8.4 How To Make a Numerical Quilt
— Fourier and Ulam —
The Fourier way
More than a century before Ulam published his spiral there was another math-magician named Joseph Fourier, and he discovered that all seemingly chaotic vibrations could be split up into an infinite number of very regular sines and cosines. And all sines and cosines can be represented by a circular motion.
The field of mechanical engineering is a grateful customer of Fourier since certain violent sines can be isolated and terminated by introducing a sine to the system that is equal to the one that needs to be annulled, except that it is the opposite of it. This way the violent sine and the counter-sine cancel out and the system is safe.
And that is why large engines and machines have big idle chunks of steel hanging from the main shaft. They're not idle; they're creating a counter sine and prevent the machine from shaking apart.
Primes on the cob
Imagine every prime number in the number sequence to be a circular disk with a diameter that corresponds with that prime number (3 is a disk with a diameter of 3; 17 has a diameter of 17, etc.). And all those disks are being driven by a conveyer belt that in turn is driven by a disk with diameter 1. This way every disk turns slower than the 1-sized disk.
Here's the trick: Each disk is equipped with a cam that opens a switch when the disk comes in the position in which it was first activated. The 1-disk has a little tire and with it we roll the entire contraption along diverging circles; each circle is 8 positions larger than the prior one (because the Ulam Spiral is not a spiral but closed circles that get larger like peels of an onion).
Whenever all switches are closed two things happen:
- A paintbrush is activated that paints the spot we're on.
- An automatic disk-making device constructs a disk with a diameter equal to the location we're on, and adds that, complete with switch, to our Prime-O-Graph.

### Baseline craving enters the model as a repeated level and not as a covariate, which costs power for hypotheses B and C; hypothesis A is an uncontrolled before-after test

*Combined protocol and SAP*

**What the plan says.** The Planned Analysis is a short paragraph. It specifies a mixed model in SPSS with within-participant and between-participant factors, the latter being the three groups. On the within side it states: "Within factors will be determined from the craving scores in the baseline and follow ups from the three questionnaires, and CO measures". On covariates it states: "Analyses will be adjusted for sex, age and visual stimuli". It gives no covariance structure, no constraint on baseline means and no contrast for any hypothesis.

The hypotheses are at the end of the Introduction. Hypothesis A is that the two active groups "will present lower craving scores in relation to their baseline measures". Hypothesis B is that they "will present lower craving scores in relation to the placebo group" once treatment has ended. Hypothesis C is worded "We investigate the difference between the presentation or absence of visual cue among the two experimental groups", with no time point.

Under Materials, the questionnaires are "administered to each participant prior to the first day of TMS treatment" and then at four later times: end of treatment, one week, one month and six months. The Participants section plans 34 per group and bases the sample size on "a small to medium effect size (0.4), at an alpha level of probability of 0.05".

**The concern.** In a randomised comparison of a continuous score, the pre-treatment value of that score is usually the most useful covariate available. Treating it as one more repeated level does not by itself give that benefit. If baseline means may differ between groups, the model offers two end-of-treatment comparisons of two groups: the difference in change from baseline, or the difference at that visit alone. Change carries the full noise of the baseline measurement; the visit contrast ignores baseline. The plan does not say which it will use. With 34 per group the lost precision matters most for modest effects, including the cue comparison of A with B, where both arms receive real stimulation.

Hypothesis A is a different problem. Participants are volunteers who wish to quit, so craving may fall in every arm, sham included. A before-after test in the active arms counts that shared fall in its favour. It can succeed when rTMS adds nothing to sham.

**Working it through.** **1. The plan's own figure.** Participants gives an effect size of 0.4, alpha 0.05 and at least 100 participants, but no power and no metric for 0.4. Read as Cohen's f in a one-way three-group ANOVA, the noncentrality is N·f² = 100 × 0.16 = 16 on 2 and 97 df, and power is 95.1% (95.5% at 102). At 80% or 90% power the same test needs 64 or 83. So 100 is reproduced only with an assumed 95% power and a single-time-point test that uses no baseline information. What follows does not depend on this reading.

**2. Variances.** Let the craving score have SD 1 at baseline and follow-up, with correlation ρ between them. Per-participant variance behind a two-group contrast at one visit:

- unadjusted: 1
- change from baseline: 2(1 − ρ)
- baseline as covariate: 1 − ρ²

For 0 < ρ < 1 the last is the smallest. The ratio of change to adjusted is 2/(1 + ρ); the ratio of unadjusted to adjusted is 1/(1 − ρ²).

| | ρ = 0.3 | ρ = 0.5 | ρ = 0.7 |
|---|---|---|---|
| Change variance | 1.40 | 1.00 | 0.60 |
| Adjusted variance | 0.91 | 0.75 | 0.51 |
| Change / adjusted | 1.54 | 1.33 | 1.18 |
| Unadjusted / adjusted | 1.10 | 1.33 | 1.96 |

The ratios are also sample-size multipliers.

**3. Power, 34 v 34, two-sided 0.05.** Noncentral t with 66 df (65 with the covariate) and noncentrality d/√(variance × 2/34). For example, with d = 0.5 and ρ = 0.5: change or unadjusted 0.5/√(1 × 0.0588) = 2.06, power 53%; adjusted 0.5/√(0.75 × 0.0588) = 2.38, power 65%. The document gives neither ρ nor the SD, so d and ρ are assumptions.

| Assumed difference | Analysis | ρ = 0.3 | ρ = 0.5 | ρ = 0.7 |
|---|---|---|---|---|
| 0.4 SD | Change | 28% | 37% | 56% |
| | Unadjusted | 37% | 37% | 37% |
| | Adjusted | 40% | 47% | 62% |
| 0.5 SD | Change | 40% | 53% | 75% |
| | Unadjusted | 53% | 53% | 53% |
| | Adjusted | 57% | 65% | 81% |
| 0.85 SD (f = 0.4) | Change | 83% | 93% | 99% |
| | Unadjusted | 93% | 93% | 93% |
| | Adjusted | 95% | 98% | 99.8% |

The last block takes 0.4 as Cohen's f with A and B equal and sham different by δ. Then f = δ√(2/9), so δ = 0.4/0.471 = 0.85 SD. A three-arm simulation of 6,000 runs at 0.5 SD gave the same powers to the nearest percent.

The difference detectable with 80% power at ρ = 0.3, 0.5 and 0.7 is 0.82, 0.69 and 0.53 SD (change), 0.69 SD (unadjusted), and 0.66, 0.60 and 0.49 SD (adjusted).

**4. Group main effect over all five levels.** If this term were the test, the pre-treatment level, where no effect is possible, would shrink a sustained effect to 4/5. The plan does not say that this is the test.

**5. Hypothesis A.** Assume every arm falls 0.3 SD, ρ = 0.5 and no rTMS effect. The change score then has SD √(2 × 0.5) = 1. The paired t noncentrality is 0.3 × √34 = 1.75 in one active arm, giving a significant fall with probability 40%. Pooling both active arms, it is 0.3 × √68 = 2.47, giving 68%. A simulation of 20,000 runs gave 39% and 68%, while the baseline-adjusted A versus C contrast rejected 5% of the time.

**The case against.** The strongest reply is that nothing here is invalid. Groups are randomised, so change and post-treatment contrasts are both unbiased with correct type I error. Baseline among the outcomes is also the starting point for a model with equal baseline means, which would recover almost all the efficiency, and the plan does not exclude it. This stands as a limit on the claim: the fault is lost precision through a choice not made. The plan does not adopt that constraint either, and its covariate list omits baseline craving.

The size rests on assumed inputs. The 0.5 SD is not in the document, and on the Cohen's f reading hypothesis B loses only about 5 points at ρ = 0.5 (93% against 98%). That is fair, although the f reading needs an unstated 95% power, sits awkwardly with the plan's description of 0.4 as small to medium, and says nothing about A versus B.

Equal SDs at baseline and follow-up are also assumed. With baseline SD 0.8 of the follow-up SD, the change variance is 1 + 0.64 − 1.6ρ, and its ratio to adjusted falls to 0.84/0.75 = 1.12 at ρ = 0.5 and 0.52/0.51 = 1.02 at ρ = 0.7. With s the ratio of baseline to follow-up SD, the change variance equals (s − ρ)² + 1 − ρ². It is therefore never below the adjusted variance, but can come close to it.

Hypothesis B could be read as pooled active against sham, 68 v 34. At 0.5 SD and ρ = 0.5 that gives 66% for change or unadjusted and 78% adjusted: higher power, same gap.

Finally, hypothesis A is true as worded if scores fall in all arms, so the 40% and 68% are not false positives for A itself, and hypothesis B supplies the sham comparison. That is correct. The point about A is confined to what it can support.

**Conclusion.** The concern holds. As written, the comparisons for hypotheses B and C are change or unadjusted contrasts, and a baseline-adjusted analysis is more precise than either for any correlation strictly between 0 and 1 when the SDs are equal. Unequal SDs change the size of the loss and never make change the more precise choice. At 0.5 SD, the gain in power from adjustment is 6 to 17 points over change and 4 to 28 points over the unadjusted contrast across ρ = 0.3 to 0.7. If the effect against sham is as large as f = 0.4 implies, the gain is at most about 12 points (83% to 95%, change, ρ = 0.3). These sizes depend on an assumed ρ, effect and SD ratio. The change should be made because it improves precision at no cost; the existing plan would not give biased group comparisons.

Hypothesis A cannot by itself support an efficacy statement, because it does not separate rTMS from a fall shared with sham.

Then we let it loose. A simple device, especially when the disks are not actually there but somewhere on the hard disk of a computer. It becomes easy to predict the next prime, since this is where no disk is in the position of birth, and all disks turn with a rotation speed that is related to the 1-disk. Not having to roll along the entire number sequence but simply jumping to the next place to paint is convenient especially when numbers get large and the density of primes becomes low.
So, where's the randomness? Every disk rotates with absolute precision. Even at numbers near googolplex our little 3-disk still rotates the way it always did. Same with the 5-disk. Same with the 21398269-1 disk. They all rotate with absolute precision. And absolute precision doesn't exist in nature...
The number sequence depends on fixed values and rigid rules but the universe depends on freedom and sovereignty. Much like it would take infinite power to become almighty, or infinite knowledge to become omniscient, the number sequence tries to reach the freedom on which the universe is based by being infinitely large. The universe maintains freedom by not predicting what comes next. The number sequence tries to imitate that by summing up the infinite number of outcomes. Creation allows finite variety and achieves freedom; the number sequence sums up infinite variety but instead of achieving freedom, it achieves infinity. Or rather, does not achieve freedom.
The number sequence needs perpetual maintenance, perpetual additions in the form of prime numbers to maintain the continuity it depends on. The universe works in quite the opposite fashion. Everything that has ever existed, or will ever exist, was already there in that awesome event some call The Beginning and others The Big Bang. And any system that requires a) infinity and b) constant input of new pulses cannot represent the universe. And if you think that description fits solely the number sequence you are in for a rather grim surprise.
Brace yourself and go to the next page:
Children of the Primes →